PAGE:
Posted on 7/23/10 11:15 AM
Wars tend to serve as a starting point for major stories in cinema. The latest fighting, the Iraqi conflict, has been explored recently, but no work was actually able to make a record and astounding natural on the intricacies of military occupation in a country where the enemy is not an army, but Yes, insurgents prepared to give his life for the sole purpose of killing the occupants, however that not all combatants Americans agree with the reasons for which they are forced to face death every day.
War on Terror is devoted to showing the last days in Iraq of a detachment of elite specialist in disarming bombs and attacks in the investigation of the use of this artifact. Meticulous approach in daily life of these soldiers, the film seems almost a documentary of the astounding daily lives of men who agree with the uncertainty of arriving alive at the end of the work and attending the trivialization davida, not realizing that sometimes that feeling already is rooted in themselves.
In that sense, the character played by Jeremy Renner is the richest and interesting. Escaping the stereotype of the sergeant who despises substitute and mistreats his inferiors in the line of command, the script explores the personality of a man who mixes pleasure with fighting with moments of pure humanity and that, therefore, generate compassion for the viewer understand the love that man for their work. And that is why the end of the War on Terror has become so emblematic.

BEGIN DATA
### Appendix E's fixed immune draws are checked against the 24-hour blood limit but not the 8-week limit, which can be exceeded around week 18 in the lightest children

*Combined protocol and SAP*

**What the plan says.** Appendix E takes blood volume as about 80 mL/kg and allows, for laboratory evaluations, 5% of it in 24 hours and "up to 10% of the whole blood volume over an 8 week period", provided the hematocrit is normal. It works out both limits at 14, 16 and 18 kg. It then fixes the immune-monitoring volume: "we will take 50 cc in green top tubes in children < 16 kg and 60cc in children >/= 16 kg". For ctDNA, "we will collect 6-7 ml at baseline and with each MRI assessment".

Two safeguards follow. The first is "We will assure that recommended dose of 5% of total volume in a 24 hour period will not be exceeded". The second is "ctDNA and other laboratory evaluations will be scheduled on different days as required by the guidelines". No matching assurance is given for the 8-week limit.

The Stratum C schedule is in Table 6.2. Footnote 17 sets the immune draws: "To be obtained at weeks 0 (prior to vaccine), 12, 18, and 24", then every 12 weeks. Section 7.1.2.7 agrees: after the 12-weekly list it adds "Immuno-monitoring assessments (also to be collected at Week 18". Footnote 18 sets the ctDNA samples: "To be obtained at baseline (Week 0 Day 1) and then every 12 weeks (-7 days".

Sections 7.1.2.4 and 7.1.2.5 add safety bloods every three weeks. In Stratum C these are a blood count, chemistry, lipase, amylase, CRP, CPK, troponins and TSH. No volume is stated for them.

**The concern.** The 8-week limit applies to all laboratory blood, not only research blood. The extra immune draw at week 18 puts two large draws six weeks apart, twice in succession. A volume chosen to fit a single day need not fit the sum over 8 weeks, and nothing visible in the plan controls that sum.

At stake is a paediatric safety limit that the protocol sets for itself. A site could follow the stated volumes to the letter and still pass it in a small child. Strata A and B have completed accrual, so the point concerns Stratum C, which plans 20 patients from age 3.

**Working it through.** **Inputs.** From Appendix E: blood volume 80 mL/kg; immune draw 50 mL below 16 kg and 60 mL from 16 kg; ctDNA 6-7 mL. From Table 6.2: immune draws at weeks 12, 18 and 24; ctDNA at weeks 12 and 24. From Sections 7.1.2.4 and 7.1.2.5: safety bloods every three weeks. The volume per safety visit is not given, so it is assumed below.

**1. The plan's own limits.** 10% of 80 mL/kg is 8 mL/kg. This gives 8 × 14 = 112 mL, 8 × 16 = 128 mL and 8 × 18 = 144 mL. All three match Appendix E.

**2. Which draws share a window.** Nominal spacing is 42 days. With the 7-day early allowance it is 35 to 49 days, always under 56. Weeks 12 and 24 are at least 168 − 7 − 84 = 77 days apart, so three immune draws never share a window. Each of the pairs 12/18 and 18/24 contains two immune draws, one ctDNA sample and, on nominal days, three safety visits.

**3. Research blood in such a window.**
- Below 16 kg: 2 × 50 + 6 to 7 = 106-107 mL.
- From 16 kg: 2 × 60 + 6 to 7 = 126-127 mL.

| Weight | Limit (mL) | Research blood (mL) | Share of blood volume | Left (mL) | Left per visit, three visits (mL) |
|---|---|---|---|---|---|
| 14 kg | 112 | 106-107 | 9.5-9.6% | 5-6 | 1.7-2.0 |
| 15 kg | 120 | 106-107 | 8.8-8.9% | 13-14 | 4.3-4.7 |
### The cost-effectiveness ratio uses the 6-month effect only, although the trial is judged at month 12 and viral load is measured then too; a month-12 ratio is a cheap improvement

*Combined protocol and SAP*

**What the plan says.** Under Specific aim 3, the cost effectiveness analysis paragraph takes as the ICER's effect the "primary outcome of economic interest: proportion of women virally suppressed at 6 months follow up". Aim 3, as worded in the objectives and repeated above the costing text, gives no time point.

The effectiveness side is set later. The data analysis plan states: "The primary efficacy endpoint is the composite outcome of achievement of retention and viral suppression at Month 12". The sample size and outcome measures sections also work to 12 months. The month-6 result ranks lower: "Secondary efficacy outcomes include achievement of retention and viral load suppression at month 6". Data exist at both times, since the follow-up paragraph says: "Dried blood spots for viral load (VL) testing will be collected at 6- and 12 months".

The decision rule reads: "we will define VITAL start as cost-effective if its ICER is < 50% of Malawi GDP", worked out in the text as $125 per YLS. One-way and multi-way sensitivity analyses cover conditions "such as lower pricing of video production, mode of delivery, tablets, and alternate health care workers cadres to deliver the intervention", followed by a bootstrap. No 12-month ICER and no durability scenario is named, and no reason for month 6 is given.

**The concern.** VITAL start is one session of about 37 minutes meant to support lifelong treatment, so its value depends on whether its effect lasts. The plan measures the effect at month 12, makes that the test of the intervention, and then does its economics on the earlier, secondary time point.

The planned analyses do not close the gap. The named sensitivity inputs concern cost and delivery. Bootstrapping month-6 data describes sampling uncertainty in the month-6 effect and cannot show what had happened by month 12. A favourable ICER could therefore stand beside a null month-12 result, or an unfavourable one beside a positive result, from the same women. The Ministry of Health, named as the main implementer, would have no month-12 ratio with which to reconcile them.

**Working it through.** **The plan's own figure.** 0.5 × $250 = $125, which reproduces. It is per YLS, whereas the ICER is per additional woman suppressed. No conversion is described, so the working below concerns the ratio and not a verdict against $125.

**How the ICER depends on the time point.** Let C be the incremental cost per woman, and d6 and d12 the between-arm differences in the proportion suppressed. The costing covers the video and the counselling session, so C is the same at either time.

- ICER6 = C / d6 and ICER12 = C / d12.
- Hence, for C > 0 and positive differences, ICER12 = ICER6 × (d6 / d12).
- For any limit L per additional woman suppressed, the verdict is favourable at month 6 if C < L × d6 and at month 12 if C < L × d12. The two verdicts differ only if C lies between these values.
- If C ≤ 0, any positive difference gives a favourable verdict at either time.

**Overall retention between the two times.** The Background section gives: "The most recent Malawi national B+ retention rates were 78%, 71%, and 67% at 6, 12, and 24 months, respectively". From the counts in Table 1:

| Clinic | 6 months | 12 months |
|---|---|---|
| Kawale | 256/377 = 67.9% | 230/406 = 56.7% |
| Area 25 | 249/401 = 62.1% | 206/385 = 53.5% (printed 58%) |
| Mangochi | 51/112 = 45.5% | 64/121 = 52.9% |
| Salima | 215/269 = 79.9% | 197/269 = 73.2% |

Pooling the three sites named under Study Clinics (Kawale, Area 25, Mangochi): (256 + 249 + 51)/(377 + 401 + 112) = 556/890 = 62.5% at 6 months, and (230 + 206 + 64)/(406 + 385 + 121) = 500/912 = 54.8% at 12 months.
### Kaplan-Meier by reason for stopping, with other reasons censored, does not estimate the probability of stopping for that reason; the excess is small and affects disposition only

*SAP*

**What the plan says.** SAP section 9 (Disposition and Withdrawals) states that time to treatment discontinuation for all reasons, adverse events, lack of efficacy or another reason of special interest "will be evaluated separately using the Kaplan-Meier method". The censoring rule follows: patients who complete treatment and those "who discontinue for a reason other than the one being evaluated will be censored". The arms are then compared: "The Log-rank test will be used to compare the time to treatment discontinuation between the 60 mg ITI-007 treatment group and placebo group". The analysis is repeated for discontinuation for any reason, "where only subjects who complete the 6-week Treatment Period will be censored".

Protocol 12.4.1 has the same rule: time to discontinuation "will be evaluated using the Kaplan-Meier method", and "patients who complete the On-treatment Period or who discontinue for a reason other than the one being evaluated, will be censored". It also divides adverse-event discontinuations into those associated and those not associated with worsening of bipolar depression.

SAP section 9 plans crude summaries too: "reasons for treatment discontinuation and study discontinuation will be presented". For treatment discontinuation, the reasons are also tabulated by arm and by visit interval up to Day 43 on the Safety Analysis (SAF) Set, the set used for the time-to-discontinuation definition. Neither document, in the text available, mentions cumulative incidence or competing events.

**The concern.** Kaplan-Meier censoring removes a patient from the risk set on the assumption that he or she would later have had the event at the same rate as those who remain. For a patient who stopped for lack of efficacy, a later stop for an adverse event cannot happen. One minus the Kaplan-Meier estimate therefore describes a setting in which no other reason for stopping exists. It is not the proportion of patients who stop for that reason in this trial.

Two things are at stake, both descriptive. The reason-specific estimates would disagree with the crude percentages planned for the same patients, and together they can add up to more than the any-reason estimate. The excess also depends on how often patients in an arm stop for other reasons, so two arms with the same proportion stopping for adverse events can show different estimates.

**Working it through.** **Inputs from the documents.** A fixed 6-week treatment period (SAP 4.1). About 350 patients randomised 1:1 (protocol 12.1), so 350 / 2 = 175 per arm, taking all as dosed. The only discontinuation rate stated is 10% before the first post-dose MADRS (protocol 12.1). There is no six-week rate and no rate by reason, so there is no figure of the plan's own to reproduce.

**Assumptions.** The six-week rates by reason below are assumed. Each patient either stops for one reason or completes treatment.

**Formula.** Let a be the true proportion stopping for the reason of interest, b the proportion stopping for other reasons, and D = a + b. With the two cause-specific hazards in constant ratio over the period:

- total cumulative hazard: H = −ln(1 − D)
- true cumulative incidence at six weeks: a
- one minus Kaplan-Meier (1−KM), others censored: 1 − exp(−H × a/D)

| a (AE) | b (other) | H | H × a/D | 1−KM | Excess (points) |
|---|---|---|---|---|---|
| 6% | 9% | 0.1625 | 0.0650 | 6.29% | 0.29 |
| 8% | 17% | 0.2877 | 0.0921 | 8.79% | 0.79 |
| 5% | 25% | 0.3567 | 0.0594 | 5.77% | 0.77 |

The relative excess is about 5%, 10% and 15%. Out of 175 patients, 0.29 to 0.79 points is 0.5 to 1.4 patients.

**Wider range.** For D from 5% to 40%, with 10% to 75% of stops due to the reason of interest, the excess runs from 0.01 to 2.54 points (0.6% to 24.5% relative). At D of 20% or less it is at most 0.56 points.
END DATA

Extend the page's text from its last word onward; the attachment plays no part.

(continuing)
Jeremy explores the richness of his character and makes it even more interesting through her expressive performance and sober, even bringing to life a complex character and could, depending on the composition, arouse antipathy in the viewer. Its performance is outstanding and contributes to one of the main features of the feature: the unforgettable interpretations. Anthony Mackie, interpreter Sarborn sergeant, already appears as a man wearing that, like the signs of the film, counting the days to leave Iraq. And as the story progresses, the character increases their degradation and Mackie conveys the emotional wear sergeant without saying much. The soldier Eldridge, played by Brian Geraghty, is what transpires over their feelings, their outsourcing partners have reached their limit and condemning all the time, even between the lines, that war he considers absurd.
The wealth in the compositions, and who would qualify the squad for the awards for best collective performance of the year, would probably not be achieved if it were not the work of director Kathryn Bigelow, who dominates the narrative elements with precision. Bigelow explores the features of camera seamlessly, creating an atmosphere of constant tension to the show to the public peace impossible in a war, even in moments of leisure - games that are often associated with violence, such as games where the pleasure greater strike blows against the companions of posting.
Besides a portrait of the conflict, War on Terror is a competent demonstration of man's nature that put in danger and extreme risk, often lose their humanity to act on primal instincts such as aggression - physical or psychological - or be overcome by feelings of hatred. Sometimes leaving aside the humanity, even when such behavior is not a consequence of the pressures of a war, but rather because in a battle to find the ideal space to let emerge the most primitive instincts of man, without it transformed into a feeling of guilt.